Putting the Gospel to work


[notice]A monthly column that reflects on living in the Kingdom of God.[/notice]

You can picture the scene. Crowds are flocking to hear John the Baptist preach about repentance in expectation for the Messiah’s coming. Luke’s gospel identifies two specific groups that came to repent of their sins and be baptised: tax collectors and soldiers. Previously, John made some general statements about repentance, but when these two groups of people come forward, he addresses how their repentance ought to change a crucial aspect of their life: their work.

The account reads as follows: Luke 3:12-14 12 Tax collectors also came to be baptized. “Teacher,” they asked, “what should we do?” 13 “Don’t collect any more than you are required to,” he told them. 14 Then some soldiers asked him, “And what should we do?” He replied, “Don’t extort money and don’t accuse people falsely– be content with your pay.”

Here’s my point. That which was obvious then has now been completely overlooked. In the process, we have minimised our view of God from all encompassing to part-time, and we have immobilised the vast majority of the church, Monday to Saturday. 

As churches, we have a lot to say (and rightly so) about marriage, family and personal holiness. But why is it that we have little, if anything, to say about how the gospel should affect the way we work, the way we vote and the way we can influence every area of society. For John the Baptist speaking to tax collectors and soldiers, this came right after their baptism. Why? I believe it was because there was no duality in his view of God to the point where he separated baptism (and the other things we regard as ‘spiritual’) from life in the workplace and culture as a whole.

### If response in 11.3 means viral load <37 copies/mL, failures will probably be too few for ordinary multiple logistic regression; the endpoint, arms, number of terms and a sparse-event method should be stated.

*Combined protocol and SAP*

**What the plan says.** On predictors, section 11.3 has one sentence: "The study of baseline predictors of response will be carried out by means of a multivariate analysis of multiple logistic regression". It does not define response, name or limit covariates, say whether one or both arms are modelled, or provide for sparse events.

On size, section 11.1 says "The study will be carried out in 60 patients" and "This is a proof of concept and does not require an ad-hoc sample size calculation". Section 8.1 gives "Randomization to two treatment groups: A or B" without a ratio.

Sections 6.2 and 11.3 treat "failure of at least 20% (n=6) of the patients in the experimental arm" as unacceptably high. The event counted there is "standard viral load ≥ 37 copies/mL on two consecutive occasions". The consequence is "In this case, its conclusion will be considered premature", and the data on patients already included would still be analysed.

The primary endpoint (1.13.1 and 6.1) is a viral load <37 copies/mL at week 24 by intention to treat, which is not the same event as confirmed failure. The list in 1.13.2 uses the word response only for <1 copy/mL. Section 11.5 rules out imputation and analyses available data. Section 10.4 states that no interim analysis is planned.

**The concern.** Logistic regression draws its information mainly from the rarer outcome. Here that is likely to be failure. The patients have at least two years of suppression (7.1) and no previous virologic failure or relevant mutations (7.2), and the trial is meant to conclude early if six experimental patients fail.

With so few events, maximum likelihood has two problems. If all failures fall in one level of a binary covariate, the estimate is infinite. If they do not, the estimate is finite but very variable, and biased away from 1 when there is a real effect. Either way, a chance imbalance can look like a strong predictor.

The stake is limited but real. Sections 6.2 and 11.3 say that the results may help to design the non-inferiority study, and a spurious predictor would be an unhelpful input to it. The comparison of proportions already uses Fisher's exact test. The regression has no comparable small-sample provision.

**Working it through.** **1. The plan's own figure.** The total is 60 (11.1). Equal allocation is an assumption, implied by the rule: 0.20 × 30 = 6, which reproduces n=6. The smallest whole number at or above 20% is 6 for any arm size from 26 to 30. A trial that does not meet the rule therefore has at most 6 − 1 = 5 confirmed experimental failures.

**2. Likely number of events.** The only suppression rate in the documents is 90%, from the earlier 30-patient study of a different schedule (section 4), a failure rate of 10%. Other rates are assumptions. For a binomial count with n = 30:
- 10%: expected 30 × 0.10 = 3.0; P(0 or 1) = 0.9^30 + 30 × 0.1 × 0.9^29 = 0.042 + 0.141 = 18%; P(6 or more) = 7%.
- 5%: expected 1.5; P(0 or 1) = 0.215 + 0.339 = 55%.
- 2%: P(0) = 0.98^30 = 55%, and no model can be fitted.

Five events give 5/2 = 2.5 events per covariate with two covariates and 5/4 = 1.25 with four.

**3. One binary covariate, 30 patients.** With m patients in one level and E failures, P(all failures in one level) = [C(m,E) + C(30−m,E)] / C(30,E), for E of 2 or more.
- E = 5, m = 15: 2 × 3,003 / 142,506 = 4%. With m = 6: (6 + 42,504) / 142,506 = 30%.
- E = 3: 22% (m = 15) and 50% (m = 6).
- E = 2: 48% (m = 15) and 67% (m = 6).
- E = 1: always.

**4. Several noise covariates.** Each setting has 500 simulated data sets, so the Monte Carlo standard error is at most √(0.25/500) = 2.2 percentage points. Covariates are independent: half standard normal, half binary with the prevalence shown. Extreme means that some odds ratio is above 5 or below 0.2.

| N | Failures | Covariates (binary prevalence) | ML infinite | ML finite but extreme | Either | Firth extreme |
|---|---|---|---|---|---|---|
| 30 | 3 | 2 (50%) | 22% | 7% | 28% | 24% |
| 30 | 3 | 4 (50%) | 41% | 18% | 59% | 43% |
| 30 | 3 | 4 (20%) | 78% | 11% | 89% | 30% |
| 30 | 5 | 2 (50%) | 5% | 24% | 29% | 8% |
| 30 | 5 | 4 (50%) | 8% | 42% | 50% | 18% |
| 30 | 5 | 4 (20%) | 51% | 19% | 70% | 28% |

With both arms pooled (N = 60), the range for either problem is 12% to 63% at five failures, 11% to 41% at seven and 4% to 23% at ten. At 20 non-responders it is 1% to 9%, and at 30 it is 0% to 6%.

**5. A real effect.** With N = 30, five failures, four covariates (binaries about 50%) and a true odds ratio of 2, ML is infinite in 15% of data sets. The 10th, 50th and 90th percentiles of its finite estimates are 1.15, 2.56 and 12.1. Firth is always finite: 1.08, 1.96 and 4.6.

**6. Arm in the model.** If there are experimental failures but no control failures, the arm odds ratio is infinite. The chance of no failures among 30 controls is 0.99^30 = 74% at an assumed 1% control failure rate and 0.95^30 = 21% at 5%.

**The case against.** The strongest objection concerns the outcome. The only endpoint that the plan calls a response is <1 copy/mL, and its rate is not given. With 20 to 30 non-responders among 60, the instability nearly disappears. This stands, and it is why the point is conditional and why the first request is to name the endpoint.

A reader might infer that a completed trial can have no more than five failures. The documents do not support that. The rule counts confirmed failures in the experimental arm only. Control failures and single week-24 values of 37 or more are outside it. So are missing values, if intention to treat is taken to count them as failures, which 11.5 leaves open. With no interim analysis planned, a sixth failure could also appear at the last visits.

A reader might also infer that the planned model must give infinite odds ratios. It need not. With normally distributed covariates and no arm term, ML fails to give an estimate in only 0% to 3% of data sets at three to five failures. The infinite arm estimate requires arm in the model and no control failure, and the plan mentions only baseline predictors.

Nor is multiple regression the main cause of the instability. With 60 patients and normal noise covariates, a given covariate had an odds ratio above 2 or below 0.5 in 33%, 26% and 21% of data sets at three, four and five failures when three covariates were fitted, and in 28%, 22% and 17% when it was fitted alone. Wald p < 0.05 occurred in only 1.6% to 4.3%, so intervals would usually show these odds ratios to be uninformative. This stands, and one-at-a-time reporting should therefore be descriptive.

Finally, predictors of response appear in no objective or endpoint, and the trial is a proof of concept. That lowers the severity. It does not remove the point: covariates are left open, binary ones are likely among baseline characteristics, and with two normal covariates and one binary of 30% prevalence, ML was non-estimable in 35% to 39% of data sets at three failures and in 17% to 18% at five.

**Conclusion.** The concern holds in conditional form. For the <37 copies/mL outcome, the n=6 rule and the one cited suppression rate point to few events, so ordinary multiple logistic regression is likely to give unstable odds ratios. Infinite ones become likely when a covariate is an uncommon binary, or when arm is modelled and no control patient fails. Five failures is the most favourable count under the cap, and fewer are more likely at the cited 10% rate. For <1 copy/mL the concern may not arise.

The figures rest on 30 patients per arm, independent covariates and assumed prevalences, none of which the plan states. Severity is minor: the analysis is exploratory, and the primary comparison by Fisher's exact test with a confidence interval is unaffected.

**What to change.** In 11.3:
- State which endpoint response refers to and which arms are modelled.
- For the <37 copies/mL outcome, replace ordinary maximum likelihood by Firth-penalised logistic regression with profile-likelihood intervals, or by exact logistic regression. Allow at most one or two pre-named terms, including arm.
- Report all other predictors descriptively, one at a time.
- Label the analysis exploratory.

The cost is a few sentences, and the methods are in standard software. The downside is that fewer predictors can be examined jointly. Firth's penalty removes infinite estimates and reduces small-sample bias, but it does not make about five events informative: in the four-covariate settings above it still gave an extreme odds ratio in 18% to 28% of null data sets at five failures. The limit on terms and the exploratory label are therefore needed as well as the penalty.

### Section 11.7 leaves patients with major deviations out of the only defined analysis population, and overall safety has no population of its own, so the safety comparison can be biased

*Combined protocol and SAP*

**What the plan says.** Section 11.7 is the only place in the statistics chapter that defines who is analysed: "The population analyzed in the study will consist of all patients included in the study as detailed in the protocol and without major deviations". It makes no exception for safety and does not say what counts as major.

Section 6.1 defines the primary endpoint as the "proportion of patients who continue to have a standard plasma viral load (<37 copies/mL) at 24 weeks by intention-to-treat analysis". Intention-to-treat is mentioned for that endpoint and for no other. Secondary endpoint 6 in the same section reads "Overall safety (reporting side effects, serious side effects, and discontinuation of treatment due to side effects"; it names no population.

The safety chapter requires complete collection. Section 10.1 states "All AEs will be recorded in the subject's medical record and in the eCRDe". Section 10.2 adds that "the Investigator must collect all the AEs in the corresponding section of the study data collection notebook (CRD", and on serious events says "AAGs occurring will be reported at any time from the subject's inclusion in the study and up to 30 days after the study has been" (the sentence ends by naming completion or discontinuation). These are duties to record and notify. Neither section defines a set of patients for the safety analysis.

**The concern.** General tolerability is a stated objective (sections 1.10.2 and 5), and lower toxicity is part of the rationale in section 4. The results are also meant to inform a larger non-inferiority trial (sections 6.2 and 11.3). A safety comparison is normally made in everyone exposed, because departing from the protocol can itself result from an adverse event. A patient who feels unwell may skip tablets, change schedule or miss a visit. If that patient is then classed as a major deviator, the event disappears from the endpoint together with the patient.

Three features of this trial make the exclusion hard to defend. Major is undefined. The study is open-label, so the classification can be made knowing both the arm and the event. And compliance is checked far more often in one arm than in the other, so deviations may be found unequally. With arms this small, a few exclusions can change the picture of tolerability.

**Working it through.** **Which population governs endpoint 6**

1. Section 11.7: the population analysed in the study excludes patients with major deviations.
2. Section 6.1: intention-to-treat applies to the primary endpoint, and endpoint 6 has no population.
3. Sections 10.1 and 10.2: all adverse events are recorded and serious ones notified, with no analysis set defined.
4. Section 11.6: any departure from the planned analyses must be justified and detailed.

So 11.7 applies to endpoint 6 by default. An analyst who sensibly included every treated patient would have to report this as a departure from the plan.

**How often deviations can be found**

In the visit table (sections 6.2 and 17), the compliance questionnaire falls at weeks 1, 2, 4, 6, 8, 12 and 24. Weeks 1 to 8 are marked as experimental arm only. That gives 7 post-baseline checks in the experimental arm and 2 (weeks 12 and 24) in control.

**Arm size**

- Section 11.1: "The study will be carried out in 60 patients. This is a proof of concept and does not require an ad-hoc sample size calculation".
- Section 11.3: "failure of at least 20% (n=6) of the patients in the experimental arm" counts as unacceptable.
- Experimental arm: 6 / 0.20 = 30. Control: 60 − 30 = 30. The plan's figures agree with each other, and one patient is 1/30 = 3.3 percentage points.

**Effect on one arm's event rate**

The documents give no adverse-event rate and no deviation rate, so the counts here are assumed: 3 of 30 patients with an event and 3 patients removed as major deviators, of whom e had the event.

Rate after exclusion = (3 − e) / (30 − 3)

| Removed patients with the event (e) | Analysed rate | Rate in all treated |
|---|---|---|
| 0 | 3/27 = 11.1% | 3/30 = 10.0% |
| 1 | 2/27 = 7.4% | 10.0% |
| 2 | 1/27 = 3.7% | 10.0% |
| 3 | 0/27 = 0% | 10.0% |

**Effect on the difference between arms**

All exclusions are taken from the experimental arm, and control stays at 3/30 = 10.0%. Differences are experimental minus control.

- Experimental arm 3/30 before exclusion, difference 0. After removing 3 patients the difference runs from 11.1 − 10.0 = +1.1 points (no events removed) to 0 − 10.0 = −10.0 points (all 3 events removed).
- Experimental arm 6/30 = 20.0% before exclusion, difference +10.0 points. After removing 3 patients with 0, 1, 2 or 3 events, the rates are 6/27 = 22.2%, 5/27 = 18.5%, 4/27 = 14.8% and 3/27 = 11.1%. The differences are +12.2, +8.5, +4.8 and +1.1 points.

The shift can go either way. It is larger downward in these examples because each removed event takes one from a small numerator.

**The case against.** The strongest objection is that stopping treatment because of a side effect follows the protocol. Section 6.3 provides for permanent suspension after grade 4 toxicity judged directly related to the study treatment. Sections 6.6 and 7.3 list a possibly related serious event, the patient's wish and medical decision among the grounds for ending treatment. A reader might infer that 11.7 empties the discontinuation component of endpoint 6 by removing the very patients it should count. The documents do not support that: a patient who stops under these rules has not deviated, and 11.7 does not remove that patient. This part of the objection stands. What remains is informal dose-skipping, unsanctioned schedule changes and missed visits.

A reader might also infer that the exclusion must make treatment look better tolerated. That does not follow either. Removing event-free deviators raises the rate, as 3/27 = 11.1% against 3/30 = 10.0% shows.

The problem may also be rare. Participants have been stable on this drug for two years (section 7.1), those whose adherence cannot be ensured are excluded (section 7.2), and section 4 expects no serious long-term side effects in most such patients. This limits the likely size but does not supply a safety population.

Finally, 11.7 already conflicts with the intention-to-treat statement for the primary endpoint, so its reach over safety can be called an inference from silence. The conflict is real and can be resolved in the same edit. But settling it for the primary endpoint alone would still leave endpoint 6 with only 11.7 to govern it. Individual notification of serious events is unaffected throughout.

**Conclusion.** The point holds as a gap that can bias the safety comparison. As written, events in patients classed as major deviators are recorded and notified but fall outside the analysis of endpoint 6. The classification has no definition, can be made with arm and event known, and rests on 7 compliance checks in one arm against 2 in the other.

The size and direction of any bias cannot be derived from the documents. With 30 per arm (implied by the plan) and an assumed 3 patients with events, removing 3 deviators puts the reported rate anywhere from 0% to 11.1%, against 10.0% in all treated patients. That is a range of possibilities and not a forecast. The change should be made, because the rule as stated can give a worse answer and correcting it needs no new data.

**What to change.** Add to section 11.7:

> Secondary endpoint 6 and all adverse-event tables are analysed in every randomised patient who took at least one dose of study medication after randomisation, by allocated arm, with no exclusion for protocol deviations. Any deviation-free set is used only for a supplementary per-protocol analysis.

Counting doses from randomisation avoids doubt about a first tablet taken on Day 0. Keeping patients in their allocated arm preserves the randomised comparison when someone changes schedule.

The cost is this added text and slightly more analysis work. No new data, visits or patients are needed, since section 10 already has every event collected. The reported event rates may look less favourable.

It is this duality that is so prevalent in contemporary western Christianity today. What else can explain that despite the vast numbers of professing Christians in our nation, it bears no resemblance to the influence we have on society? Statistics also show that the number of registered voters who vote for political parties that stand against moral crises including abortion are in decline, and have been declining for the last three elections.

We (rightly) spend significant amounts of time and money teaching new converts about personal holiness, marriage and family, evangelism and more. But when was the last time you heard someone teach about how to worship God in the workplace and in every area of society? When was the last time you went to a conference with such a theme? When was the last time you bought a book with this theme from a Christian or other bookstore? For John the Baptist, allowing the gospel to impact the workplaces of his day was the obvious next step after baptism. For us, it would almost be revolutionary.  


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